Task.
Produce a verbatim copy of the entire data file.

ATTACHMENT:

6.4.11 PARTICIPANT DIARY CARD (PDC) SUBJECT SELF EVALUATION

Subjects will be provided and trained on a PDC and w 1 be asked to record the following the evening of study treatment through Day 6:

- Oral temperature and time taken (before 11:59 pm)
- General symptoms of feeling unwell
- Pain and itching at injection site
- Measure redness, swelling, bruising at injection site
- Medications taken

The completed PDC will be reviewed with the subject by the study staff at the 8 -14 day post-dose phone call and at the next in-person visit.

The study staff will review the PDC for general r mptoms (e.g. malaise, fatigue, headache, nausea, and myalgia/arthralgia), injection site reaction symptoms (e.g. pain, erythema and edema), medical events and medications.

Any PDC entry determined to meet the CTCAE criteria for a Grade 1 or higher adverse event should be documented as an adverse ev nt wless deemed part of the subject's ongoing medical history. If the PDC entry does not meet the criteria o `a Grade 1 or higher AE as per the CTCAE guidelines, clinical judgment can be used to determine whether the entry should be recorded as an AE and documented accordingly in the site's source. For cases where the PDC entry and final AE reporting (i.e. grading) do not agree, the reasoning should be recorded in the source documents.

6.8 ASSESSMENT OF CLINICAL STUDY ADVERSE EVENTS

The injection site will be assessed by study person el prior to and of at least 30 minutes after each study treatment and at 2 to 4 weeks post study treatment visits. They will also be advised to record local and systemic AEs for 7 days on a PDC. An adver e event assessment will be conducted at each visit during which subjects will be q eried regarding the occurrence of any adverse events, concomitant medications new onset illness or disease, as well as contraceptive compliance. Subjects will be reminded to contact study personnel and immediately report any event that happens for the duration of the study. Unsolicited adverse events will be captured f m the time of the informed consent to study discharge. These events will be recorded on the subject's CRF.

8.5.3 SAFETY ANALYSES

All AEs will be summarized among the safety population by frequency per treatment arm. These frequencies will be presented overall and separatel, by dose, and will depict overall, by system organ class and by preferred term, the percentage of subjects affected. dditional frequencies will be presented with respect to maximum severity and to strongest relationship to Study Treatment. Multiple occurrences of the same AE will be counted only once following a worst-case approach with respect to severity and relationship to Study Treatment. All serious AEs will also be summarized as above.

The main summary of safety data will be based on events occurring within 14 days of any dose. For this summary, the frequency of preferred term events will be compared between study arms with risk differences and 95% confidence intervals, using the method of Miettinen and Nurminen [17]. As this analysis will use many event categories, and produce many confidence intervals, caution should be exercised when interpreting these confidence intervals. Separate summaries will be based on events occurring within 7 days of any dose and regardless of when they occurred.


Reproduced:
6.4.11 PARTICIPANT DIARY CARD (PDC) SUBJECT SELF EVALUATION

Subjects will be provided and trained on a PDC and w 1 be asked to record the following the evening of study treatment through Day 6:

- Oral temperature and time taken (before 11:59 pm)
- General symptoms of feeling unwell
- Pain and itching at injection site
- Measure redness, swelling, bruising at injection site
- Medications taken

The completed PDC will be reviewed with the subject by the study staff at the 8 -14 day post-dose phone call and at the next in-person visit.

The study staff will review the PDC for general r mptoms (e.g. malaise, fatigue, headache, nausea, and myalgia/arthralgia), injection site reaction symptoms (e.g. pain, erythema and edema), medical events and medications.

Any PDC entry determined to meet the CTCAE criteria for a Grade 1 or higher adverse event should be documented as an adverse ev nt wless deemed part of the subject's ongoing medical history. If the PDC entry does not meet the criteria o `a Grade 1 or higher AE as per the CTCAE guidelines, clinical judgment can be used to determine whether the entry should be recorded as an AE and documented accordingly in the site's source. For cases where the PDC entry and final AE reporting (i.e. grading) do not agree, the reasoning should be recorded in the source documents.

6.8 ASSESSMENT OF CLINICAL STUDY ADVERSE EVENTS

The injection site will be assessed by study person el prior to and of at least 30 minutes after each study treatment and at 2 to 4 weeks post study treatment visits. They will also be advised to record local and systemic AEs for 7 days on a PDC. An adver e event assessment will be conducted at each visit during which subjects will be q eried regarding the occurrence of any adverse events, concomitant medications new onset illness or disease, as well as contraceptive compliance. Subjects will be reminded to contact study personnel and immediately report any event that happens for the duration of the study. Unsolicited adverse events will be captured f m the time of the informed consent to study discharge. These events will be recorded on the subject's CRF.

8.5.3 SAFETY ANALYSES

All AEs will be summarized among the safety population by frequency per treatment arm. These frequencies will be presented overall and separatel, by dose, and will depict overall, by system organ class and by preferred term, the percentage of subjects affected. dditional frequencies will be presented with respect to maximum severity and to strongest relationship to Study Treatment. Multiple occurrences of the same AE will be counted only once following a worst-case approach with respect to severity and relationship to Study Treatment. All serious AEs will also be summarized as above.

The main summary of safety data will be based on events occurring within 14 days of any dose. For this summary, the frequency of preferred term events will be compared between study arms with risk differences and 95% confidence intervals, using the method of Miettinen and Nurminen [17]. As this analysis will use many event categories, and produce many confidence intervals, caution should be exercised when interpreting these confidence intervals. Separate summaries will be based on events occurring within 7 days of any dose and regardless of when they occurred.